Housing Grants

Paying exorbitant housing bills can be a big financial burden that can lead to foreclosure and homelessness. Minority groups often struggle to pay off their rents hence housing grants are given by the government to help them overcome financial barriers. The USDA, Housing Choice Voucher Program, CDBG, Public Housing Program and nonprofits are some of the essential housing grants for all.

Housing grants for minorities pay bills

The Hispanic-Serving Institutions Assisting Communities (HSIAC), Indian Community Development Block Grant (ICDBG) and Project-Based Rental Assistance program are other grant programs for affordable housing facilities for minority people. The HSIAC aims to revitalize the local neighborhood and promote affordable housing. The ICDBG provides grants to Indian communities or Alaska Native for decent housing, its grant limit being $450,000.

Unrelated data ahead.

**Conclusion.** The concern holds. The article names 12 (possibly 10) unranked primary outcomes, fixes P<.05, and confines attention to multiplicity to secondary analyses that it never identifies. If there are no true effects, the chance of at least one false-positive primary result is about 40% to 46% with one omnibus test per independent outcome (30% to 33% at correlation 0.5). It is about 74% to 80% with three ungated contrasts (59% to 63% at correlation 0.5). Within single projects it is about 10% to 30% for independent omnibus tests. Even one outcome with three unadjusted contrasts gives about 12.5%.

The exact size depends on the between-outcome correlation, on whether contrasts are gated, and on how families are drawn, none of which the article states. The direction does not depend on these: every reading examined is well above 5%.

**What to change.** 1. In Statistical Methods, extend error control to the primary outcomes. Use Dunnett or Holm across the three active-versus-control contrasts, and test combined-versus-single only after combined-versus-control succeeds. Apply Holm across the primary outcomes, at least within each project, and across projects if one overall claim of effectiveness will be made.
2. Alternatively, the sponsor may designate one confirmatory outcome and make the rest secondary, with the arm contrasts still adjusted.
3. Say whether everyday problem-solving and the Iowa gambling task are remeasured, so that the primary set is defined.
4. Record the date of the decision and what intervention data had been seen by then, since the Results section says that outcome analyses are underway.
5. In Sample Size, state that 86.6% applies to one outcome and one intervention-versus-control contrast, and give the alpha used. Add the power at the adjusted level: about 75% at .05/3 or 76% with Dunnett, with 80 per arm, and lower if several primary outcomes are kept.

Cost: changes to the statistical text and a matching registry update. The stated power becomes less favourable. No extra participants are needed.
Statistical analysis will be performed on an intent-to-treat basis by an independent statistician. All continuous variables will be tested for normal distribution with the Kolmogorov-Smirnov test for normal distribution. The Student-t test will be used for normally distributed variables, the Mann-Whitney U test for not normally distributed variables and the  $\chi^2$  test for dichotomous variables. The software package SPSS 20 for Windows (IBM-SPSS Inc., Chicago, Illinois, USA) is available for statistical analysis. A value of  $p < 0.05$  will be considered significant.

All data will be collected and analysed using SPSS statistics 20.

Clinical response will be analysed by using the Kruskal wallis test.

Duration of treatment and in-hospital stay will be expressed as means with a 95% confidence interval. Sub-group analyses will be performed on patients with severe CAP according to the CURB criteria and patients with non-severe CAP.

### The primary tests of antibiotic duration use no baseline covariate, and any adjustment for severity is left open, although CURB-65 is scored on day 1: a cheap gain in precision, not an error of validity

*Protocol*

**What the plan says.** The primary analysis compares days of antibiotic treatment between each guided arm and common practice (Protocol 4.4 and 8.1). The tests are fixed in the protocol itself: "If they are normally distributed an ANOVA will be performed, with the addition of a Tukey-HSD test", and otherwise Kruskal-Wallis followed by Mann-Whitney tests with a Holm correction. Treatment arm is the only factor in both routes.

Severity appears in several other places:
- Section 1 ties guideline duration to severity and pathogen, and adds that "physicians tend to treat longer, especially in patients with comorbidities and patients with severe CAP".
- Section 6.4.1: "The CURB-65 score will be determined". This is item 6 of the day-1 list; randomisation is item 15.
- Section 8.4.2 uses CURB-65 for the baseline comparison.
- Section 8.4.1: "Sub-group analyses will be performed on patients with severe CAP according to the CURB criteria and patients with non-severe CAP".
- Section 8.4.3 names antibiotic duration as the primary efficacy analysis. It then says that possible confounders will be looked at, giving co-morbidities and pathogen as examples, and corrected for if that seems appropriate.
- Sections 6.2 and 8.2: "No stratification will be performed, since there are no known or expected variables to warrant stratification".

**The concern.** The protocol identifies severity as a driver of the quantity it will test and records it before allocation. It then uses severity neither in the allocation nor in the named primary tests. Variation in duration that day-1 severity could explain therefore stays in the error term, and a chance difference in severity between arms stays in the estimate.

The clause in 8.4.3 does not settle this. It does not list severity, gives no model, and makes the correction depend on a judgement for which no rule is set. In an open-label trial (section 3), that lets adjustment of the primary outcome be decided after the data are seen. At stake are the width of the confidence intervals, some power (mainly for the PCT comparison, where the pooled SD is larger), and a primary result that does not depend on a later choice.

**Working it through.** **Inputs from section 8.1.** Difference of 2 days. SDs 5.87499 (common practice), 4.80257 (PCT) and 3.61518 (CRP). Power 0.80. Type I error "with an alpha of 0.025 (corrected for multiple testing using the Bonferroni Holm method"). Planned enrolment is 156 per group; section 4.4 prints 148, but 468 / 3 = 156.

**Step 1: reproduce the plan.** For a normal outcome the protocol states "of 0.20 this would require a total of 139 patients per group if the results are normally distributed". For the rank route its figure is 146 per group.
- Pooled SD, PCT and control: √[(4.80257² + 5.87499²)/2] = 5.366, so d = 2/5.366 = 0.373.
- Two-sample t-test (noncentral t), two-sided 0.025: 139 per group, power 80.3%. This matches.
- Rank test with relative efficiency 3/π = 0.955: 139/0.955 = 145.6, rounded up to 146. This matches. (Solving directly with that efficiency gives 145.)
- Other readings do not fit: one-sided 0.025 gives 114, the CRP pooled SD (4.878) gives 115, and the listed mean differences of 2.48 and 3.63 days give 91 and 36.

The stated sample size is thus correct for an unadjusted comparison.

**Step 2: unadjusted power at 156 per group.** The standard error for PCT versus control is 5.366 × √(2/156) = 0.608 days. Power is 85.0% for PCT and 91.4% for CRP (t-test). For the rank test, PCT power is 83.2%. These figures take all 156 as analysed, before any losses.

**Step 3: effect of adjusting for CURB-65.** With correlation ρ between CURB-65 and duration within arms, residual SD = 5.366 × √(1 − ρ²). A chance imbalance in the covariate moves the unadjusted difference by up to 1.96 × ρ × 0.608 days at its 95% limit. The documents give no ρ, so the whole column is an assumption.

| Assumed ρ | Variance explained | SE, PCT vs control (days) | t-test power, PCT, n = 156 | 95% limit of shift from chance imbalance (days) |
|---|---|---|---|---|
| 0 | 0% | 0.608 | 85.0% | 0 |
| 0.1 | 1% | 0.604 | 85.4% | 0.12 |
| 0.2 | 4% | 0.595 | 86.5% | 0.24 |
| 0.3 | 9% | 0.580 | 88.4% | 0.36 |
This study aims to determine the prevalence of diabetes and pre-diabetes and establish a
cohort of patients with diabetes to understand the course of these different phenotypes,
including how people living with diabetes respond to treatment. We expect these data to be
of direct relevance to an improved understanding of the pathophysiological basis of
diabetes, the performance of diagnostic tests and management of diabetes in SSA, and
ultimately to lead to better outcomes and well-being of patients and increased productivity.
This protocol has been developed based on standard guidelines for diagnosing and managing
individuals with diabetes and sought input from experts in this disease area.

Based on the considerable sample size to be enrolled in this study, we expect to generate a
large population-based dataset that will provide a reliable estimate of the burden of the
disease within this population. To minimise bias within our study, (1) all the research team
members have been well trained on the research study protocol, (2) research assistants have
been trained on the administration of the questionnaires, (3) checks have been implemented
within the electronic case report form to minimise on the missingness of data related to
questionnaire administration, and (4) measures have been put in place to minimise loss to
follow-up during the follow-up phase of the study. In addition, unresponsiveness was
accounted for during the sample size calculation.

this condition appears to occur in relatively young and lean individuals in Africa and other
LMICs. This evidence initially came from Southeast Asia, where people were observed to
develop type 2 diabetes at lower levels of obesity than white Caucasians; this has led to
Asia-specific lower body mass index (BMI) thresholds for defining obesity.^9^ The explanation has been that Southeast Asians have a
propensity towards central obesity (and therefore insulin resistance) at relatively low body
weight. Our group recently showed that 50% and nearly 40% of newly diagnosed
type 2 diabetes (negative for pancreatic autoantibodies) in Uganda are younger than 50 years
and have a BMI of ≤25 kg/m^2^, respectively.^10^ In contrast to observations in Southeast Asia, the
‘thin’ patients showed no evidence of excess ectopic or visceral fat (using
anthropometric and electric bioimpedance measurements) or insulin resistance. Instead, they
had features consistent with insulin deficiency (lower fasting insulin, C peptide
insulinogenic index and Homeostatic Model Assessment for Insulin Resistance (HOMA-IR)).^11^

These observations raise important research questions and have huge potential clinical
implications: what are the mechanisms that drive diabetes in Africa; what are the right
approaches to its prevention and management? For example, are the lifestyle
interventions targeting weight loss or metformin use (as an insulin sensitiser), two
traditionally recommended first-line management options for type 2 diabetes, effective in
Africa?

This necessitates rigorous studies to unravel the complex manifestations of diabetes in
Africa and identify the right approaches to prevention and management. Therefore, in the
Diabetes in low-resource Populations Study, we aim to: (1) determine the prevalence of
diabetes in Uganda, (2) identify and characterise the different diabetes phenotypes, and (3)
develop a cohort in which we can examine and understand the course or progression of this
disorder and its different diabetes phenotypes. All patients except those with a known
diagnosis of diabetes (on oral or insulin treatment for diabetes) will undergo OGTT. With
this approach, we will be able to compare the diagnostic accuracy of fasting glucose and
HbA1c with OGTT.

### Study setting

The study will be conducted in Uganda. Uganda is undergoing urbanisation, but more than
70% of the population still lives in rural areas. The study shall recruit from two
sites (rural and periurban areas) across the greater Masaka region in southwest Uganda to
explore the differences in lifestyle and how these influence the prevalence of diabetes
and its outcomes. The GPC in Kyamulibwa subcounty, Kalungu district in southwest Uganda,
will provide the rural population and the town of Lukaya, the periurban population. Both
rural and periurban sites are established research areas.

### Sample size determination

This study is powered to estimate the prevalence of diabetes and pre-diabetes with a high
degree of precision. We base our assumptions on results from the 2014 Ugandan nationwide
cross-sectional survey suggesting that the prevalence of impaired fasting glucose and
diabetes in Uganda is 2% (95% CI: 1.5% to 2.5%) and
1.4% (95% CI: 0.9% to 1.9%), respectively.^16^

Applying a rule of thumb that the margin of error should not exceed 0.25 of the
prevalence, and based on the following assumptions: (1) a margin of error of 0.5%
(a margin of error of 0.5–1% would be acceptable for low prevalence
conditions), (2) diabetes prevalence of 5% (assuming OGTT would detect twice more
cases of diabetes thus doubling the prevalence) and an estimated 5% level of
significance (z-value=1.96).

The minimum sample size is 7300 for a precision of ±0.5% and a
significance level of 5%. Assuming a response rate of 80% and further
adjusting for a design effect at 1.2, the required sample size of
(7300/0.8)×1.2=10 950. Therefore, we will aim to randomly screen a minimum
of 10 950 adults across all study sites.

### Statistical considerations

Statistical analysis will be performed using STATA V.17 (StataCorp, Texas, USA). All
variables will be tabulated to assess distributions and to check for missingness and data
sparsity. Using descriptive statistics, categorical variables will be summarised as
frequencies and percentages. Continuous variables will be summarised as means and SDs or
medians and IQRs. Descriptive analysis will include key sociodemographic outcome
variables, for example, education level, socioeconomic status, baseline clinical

The Neighborhood Reinvestment Corporation’s (NRC) receives $200 million to prevent homelessness while the additional provision of $90 million has been made by HUD to prevent foreclosure and eviction.

Educational Grants and Scholarships

Over the years there has been a huge rate of college dropouts. Financial loss or heavy debts have forced minority students to discontinue education hence to boost academic pursuits for a better future, several accredited foundations, private organizations, universities and the government have initiated numerous scholarship programs and grants that cover the majority of the college expenses.

United Negro College Fund, Black Women in Sisterhood for Action, Asian American Journalist Association, Ciri Foundation, Iowa Minority Academic Grants for Economic Success, Ronald Mcdonald House Charities, Jackie Robinson Foundation, Hispanic Scholarship Fund are some of the scholarship programs for minorities. The Ohio State University and the Yale School of Business Management are the universities that offer minority scholarship programs. For government grants, apply for the Pell Grant, FSEOG, National SMART Grant and Academic Competitiveness Grant.